At the same time, students are struggling academically. When the state releases its standardized testing data from last year, the district will “see significant loss in terms of performance in reading and mathematics,” Carvalho said.
“That is, in part, because of the fact that our kids did not come to school,” he said. “That is just not acceptable. We're not going to leave any one of these children. It is our moral cause. It is our professional responsibility.”
In Local District East, which includes schools in Southeast and East L.A., about 600 staffers were being deployed to visit homes and make phone calls with the expectation of reaching about 1,000 students who missed 14 or more days last year.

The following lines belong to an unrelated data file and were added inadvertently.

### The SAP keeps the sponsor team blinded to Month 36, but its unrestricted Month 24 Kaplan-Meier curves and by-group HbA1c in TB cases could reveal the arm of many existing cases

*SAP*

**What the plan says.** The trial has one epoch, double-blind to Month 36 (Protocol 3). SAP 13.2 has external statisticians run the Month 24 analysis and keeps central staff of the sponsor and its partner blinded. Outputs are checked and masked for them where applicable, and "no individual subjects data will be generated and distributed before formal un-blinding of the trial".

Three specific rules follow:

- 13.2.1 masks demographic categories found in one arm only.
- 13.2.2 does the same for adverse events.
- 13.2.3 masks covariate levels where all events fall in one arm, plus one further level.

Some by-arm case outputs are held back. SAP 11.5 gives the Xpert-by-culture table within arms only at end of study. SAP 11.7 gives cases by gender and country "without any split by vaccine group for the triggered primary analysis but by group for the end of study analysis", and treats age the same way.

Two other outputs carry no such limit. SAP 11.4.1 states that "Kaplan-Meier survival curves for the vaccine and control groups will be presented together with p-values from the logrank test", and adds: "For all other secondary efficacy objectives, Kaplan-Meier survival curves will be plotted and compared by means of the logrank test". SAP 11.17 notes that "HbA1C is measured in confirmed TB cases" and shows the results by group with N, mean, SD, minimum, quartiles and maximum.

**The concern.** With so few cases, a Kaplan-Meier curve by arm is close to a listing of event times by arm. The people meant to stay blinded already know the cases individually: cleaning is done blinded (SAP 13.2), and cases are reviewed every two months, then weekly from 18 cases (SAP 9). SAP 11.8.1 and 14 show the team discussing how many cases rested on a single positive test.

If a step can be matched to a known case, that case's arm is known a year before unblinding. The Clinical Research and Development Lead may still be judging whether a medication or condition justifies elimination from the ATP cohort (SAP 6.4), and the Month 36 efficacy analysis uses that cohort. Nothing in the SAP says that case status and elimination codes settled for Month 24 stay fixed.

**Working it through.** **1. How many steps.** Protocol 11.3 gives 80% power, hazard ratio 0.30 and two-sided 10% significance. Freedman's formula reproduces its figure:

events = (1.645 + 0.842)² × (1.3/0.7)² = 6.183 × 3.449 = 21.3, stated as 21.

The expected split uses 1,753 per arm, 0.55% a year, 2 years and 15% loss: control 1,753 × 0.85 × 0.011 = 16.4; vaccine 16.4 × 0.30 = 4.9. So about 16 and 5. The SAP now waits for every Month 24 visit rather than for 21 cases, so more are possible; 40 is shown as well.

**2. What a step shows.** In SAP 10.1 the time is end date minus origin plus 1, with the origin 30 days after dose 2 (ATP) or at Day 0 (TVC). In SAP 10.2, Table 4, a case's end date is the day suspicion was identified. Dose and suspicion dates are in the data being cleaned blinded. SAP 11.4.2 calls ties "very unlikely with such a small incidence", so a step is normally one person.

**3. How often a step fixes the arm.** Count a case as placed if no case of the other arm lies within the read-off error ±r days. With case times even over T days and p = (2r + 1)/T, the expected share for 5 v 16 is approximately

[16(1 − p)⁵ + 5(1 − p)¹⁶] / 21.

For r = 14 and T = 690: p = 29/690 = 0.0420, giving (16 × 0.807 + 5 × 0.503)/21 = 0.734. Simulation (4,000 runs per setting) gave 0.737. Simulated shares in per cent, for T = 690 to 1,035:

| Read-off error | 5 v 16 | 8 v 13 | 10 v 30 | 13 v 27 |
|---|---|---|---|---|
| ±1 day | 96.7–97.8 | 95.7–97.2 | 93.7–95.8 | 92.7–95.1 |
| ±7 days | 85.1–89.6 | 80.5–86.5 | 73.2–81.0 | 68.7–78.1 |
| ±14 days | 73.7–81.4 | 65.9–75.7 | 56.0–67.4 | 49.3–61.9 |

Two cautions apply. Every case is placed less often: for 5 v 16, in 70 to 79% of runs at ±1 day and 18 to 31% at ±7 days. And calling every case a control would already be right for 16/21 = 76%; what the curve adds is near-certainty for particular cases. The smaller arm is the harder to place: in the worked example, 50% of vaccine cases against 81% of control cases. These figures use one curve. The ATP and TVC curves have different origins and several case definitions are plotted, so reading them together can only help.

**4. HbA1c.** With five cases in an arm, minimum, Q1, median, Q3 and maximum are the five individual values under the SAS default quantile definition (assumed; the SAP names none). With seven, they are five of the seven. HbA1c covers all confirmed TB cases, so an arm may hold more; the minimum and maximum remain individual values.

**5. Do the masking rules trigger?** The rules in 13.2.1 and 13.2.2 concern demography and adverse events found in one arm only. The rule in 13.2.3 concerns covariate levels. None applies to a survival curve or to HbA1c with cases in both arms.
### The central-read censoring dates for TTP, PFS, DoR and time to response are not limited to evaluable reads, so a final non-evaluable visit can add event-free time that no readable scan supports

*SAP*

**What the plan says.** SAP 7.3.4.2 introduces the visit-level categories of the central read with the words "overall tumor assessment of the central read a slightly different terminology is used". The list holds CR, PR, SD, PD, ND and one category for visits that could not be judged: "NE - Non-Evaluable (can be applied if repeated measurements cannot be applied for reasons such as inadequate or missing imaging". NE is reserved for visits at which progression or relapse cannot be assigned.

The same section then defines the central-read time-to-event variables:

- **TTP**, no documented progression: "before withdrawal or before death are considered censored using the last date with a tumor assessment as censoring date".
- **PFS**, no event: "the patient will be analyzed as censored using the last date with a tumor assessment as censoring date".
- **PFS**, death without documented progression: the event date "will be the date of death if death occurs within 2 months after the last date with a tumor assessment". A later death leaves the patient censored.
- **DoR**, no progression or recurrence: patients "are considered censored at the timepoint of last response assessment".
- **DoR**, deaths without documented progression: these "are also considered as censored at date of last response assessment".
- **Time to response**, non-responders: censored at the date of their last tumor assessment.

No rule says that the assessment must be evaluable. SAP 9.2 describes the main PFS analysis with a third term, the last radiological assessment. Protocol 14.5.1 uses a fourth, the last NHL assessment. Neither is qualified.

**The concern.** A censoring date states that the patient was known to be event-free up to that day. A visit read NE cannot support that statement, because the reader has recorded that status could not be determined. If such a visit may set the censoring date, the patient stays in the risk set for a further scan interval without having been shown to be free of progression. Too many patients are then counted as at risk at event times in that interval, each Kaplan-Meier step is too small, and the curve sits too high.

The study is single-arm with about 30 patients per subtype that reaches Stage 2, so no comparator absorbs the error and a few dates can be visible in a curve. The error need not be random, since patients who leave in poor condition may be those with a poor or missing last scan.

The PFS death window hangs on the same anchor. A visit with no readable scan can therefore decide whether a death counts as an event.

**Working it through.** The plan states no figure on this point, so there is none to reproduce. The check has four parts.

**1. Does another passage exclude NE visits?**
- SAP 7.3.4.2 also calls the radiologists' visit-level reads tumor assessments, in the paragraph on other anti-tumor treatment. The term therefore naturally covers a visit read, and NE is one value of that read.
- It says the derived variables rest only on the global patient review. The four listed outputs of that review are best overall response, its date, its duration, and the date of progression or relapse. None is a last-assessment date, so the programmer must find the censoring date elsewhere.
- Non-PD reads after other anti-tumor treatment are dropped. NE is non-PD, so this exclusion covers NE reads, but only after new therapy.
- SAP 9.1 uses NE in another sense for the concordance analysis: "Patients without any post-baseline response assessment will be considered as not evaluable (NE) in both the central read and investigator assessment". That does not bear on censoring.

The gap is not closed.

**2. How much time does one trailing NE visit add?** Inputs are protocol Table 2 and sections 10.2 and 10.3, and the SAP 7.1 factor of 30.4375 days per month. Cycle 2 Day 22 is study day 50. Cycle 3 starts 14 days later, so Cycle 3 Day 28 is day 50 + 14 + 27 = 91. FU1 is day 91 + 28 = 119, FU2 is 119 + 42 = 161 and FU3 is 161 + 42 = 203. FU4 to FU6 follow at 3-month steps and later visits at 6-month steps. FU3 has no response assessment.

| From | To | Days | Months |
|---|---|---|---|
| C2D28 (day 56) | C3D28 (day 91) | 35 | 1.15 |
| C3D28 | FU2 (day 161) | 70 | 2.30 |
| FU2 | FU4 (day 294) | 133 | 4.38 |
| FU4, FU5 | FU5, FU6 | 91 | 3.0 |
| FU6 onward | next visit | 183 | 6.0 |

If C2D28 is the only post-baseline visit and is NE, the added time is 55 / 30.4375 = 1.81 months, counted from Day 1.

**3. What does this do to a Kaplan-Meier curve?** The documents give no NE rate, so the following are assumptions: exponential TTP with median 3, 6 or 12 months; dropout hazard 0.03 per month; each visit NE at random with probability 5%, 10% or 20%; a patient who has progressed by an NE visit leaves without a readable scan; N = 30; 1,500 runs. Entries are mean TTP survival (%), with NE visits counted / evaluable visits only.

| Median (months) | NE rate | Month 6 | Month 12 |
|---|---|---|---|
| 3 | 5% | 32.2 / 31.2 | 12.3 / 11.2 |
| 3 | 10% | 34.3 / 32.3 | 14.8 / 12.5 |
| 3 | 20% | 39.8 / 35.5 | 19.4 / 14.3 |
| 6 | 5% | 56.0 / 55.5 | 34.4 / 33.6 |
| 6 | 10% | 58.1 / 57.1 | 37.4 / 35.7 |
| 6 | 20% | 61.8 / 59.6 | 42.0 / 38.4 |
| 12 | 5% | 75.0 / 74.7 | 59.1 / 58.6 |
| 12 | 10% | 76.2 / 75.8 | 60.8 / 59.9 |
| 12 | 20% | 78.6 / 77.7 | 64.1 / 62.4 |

Carvalho, who was scheduled to visit five homes, invited reporters to join him.
The rise in chronic absence is just part of a problem Carvalho has taken to describing as the “lost children of Los Angeles."
He has estimated that between 10,000 and 20,000 students — perhaps even more — are not enrolled in school or have simply stopped attending altogether.
Those children are harder to track. But district staff is also working to find them.
On Friday, almost every parent of a chronically absent student said COVID-19 quarantines kept their children home for prolonged periods. One mother said her car stopped working, so she struggled to take her small children to their different schools. A 17-year-old girl said she felt stressed and overwhelmed by the amount of work.